If you are unsure you may consider sending a private message to a moderator instead.


New user moderation

New users are directly moderated so that we can weed spammers out early. This means that for your first 10 posts you will have some delay before they are seen. We understand this can be disruptive to the flow of conversation and we try to keep up with our new user moderation duties to avoid undue inconvenience. Please do not make duplicate posts, extra posts to bump your post count, or ask the moderators to expedite this process; 10 moderated posts will go by quickly.

New users also have a smaller personal message inbox limit and are rate limited when sending PMs to other users.


Other suggestions
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PDP-11/05 top and side panels drawing

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    PDP-11/05 top and side panels drawing

    Recently I offered to draw up the missing panels for the slimline 11/05 that was on eBay recently. I also received a request from a forum member asking about the measurements so here they are, hope this is useful.
    I could not find an exact match for a single-slot quarter-turn fastener of the right style (McMaster-Carr doesn't seem to have them) but there are some fairly similar from here http://www.southco.com/en-us/81-82-85 except they are cross-slotted.

    PDP-11_05_top_side_panels.jpg PDP-11_05_panels.jpg PDP-11_05_panels_2.jpg PDP-11_05_panels_3.jpg PDP-11_05_panels_4.jpg

    Steve.

    #2
    Originally posted by 1944GPW View Post
    Recently I offered to draw up the missing panels for the slimline 11/05 that was on eBay recently. I also received a request from a forum member asking about the measurements so here they are, hope this is useful.
    Thank you for fulfilling my request Steve :->. Much appreciated!

    [No, I don't have an 11/05, but this chassis was used for other purposes by DEC and I recently acquired (an incomplete) one for use as a 9-slot Unibus Expansion.]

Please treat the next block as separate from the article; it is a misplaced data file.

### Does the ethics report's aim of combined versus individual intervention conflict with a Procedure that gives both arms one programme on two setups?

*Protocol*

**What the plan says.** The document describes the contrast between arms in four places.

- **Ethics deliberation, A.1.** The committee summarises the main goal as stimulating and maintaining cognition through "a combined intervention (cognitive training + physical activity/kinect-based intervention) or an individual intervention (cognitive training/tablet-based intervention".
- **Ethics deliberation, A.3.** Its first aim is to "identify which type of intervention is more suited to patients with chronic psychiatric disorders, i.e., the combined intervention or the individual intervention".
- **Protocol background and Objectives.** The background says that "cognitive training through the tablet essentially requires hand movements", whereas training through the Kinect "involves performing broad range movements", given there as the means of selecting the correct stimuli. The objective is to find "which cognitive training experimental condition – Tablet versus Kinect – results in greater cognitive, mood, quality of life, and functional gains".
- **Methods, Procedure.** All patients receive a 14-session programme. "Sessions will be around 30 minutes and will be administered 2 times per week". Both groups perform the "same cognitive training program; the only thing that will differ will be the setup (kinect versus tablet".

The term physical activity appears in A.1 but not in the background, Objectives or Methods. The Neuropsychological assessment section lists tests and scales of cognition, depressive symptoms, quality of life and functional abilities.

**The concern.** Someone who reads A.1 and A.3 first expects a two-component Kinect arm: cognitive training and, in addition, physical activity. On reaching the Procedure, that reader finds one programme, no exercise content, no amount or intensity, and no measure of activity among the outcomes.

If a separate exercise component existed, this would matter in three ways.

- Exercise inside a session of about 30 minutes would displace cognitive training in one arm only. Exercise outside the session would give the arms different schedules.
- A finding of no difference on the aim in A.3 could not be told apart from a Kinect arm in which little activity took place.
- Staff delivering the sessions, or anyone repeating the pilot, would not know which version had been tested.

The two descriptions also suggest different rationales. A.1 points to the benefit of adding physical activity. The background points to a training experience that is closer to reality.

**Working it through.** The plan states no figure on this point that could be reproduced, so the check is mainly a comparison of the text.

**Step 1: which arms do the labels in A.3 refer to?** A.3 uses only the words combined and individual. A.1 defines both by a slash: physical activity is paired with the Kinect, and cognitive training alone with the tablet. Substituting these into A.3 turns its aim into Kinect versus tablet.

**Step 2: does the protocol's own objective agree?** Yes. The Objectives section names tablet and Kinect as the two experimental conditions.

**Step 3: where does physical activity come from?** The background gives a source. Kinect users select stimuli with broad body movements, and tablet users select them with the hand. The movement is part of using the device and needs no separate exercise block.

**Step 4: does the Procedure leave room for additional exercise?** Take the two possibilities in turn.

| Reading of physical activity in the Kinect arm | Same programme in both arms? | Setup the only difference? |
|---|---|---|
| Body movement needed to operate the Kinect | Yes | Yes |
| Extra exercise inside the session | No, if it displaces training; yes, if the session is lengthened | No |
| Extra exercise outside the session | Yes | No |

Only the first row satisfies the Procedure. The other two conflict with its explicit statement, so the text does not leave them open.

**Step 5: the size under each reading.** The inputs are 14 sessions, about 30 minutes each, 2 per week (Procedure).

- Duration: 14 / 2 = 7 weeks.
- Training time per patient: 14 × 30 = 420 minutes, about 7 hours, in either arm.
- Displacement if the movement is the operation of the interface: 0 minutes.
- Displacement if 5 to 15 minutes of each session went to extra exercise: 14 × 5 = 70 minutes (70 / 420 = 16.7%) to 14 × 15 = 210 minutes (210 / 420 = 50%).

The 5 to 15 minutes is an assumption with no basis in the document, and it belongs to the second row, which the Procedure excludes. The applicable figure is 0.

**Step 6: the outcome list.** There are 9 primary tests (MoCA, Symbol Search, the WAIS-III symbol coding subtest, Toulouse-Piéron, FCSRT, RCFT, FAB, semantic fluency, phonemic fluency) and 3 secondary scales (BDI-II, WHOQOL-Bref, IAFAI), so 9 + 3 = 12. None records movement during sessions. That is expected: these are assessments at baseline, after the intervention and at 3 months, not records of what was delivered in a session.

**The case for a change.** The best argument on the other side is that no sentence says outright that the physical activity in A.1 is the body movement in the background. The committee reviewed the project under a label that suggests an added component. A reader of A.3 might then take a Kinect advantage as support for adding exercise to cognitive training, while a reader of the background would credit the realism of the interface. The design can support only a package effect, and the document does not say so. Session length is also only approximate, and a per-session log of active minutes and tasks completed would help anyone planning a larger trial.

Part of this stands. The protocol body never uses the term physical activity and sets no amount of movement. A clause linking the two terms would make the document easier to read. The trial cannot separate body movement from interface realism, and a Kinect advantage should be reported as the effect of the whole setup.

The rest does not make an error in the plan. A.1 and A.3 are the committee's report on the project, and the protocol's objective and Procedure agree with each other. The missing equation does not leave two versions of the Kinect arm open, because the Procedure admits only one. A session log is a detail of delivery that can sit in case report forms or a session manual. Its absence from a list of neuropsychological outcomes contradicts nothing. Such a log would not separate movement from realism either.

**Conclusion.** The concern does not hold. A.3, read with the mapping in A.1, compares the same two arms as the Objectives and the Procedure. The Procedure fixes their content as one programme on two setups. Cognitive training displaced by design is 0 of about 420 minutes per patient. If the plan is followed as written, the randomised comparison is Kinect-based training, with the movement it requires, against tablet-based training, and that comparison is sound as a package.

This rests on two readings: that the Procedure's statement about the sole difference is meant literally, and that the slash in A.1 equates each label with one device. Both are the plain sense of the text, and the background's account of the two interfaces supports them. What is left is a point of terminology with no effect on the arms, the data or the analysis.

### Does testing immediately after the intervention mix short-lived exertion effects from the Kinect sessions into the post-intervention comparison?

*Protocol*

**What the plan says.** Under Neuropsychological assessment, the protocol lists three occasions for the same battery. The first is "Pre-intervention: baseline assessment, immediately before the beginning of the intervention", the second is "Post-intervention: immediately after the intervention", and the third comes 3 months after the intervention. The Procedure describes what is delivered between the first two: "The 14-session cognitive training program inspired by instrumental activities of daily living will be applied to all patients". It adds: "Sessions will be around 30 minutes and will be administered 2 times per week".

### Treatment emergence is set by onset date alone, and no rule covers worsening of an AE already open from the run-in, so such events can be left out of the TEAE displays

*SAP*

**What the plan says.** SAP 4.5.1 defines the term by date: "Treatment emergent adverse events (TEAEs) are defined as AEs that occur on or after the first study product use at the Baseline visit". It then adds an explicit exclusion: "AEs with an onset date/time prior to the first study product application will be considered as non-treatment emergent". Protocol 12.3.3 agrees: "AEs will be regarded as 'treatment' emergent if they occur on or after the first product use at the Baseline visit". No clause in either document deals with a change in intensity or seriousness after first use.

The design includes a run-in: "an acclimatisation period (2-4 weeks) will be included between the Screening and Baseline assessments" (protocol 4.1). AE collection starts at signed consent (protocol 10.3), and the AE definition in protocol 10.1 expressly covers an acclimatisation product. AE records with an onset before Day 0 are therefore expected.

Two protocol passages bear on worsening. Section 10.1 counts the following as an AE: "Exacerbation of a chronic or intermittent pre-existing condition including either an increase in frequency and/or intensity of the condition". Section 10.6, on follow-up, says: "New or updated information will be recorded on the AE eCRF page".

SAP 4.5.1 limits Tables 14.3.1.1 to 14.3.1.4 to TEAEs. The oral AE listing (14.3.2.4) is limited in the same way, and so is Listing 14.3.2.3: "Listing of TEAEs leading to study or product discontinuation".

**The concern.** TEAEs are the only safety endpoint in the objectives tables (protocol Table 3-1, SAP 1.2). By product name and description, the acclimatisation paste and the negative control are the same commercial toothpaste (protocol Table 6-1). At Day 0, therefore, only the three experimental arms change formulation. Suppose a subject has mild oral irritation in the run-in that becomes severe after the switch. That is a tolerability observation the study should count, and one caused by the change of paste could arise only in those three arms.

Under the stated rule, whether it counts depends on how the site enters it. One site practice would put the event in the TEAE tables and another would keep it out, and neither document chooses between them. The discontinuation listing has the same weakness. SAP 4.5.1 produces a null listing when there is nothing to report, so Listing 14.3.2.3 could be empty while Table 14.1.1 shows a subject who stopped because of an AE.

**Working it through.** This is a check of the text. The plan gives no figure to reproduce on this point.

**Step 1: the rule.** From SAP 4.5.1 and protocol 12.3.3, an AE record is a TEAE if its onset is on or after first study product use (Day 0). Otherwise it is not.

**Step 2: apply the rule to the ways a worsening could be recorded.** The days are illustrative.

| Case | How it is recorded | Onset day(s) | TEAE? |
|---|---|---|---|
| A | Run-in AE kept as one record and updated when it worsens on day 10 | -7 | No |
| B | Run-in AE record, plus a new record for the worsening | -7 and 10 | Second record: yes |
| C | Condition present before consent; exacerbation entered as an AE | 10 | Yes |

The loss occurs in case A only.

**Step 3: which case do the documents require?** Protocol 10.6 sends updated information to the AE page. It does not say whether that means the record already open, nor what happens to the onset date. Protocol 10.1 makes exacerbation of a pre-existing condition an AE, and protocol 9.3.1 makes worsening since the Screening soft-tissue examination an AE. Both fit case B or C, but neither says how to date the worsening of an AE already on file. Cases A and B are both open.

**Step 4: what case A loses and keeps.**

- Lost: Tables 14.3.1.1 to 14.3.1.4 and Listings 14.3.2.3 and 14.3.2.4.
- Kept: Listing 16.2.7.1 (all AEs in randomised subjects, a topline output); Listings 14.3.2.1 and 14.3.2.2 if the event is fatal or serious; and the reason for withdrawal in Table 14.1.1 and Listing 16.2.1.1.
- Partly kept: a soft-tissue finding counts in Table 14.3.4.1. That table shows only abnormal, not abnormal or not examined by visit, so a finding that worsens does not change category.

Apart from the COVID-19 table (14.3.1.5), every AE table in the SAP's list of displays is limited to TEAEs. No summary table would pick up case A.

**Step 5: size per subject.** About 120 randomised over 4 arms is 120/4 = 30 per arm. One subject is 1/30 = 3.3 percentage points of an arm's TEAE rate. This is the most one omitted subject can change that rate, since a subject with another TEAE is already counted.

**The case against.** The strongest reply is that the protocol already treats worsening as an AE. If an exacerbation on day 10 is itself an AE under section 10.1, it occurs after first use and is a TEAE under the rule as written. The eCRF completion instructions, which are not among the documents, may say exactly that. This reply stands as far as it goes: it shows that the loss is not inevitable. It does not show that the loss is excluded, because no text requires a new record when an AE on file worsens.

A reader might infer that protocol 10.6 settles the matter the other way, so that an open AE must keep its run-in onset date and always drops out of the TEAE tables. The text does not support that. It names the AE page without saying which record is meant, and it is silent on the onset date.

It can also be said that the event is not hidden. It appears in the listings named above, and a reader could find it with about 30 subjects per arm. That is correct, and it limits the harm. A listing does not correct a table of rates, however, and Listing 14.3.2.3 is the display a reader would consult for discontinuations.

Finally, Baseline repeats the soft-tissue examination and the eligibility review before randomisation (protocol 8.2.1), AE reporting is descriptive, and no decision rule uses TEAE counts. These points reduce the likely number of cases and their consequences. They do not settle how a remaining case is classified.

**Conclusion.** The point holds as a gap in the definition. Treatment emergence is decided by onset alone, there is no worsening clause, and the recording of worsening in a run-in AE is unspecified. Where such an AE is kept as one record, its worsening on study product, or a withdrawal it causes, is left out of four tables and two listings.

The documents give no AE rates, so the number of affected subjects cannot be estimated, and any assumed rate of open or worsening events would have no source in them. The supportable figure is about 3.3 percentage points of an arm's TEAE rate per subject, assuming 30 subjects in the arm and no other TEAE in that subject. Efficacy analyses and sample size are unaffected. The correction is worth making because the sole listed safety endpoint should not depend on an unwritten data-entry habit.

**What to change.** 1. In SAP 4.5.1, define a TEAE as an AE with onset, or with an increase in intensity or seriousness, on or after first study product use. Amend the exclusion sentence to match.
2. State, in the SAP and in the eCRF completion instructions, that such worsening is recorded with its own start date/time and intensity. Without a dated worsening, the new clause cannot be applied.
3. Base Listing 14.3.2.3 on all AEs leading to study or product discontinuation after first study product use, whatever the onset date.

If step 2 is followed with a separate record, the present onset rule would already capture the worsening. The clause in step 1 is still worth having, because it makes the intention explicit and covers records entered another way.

Comment


      #3
      Paul, no worries. Sorry it took longer than I thought it would. I'm wondering if your 9-slot chassis might be from an LPS-11? There was one on eBay recently, see http://www.ebay.com/itm/DEC-LPS11-La...-/291204838979 It appears to have an a different power supply compared to the 11/05.

      Comment


        #4
        Originally posted by 1944GPW View Post
        Paul, no worries. Sorry it took longer than I thought it would. I'm wondering if your 9-slot chassis might be from an LPS-11? There was one on eBay recently, see http://www.ebay.com/itm/DEC-LPS11-La...-/291204838979 It appears to have an a different power supply compared to the 11/05.
        No, not the LPS-11 (although I wouldn't mind playing with one :->); it was an ME11-L (see: DEC-11-HMELA-A-D in bitsavers) and the power supply is thus appropriate for core memory of that era (+5v 17A, -15v 5A). Fully populated it gets you 24K-words (in 8K-word chunks). The MM11-L designates a single 3-module 8K memory stack (so you could get one to start, add up to two later). You could also get a version that supported 2-bit parity. The ME11-L is listed in configurations for the 11/05, 11/10, 11/15, 11/20, 11/35, and 11/40. Even, surprisingly (to me anyway), in the 11/45. Versatile! Apparently a real workhorse for a while there. And you can see why the 11/05 chassis would have been the chassis to repurpose at the time :->.

        The MF11-U seems to have been the follow-on core technology with greater density (16K stack) but slightly _slower_ performance (900 vs. 1000 ns cycle time; 400 vs 425 ns access time). Interestingly ... smaller/denser isn't also faster. It also uses different power supply rails, so a lot happened in the technology transition. Something to research further ...

        -----
        paul